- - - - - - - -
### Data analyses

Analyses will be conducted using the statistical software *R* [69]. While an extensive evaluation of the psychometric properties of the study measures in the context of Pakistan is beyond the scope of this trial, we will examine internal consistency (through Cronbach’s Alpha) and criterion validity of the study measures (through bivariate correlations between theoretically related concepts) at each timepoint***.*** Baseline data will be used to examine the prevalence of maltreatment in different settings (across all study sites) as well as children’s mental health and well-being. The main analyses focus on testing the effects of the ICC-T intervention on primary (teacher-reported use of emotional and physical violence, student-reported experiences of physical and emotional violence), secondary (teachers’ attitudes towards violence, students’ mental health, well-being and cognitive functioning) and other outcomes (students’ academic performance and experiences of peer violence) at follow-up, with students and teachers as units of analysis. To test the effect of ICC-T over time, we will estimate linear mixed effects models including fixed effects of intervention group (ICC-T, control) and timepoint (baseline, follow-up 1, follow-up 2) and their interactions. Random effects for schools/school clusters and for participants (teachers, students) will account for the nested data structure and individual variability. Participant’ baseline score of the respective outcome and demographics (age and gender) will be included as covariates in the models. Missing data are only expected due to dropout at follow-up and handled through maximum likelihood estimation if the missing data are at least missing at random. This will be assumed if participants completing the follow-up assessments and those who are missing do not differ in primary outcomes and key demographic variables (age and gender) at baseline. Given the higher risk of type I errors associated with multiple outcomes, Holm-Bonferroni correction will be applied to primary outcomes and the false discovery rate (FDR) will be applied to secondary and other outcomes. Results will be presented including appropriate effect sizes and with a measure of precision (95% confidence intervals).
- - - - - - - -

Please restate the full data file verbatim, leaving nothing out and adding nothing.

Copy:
### Data analyses

Analyses will be conducted using the statistical software *R* [69]. While an extensive evaluation of the psychometric properties of the study measures in the context of Pakistan is beyond the scope of this trial, we will examine internal consistency (through Cronbach’s Alpha) and criterion validity of the study measures (through bivariate correlations between theoretically related concepts) at each timepoint***.*** Baseline data will be used to examine the prevalence of maltreatment in different settings (across all study sites) as well as children’s mental health and well-being. The main analyses focus on testing the effects of the ICC-T intervention on primary (teacher-reported use of emotional and physical violence, student-reported experiences of physical and emotional violence), secondary (teachers’ attitudes towards violence, students’ mental health, well-being and cognitive functioning) and other outcomes (students’ academic performance and experiences of peer violence) at follow-up, with students and teachers as units of analysis. To test the effect of ICC-T over time, we will estimate linear mixed effects models including fixed effects of intervention group (ICC-T, control) and timepoint (baseline, follow-up 1, follow-up 2) and their interactions. Random effects for schools/school clusters and for participants (teachers, students) will account for the nested data structure and individual variability. Participant’ baseline score of the respective outcome and demographics (age and gender) will be included as covariates in the models. Missing data are only expected due to dropout at follow-up and handled through maximum likelihood estimation if the missing data are at least missing at random. This will be assumed if participants completing the follow-up assessments and those who are missing do not differ in primary outcomes and key demographic variables (age and gender) at baseline. Given the higher risk of type I errors associated with multiple outcomes, Holm-Bonferroni correction will be applied to primary outcomes and the false discovery rate (FDR) will be applied to secondary and other outcomes. Results will be presented including appropriate effect sizes and with a measure of precision (95% confidence intervals).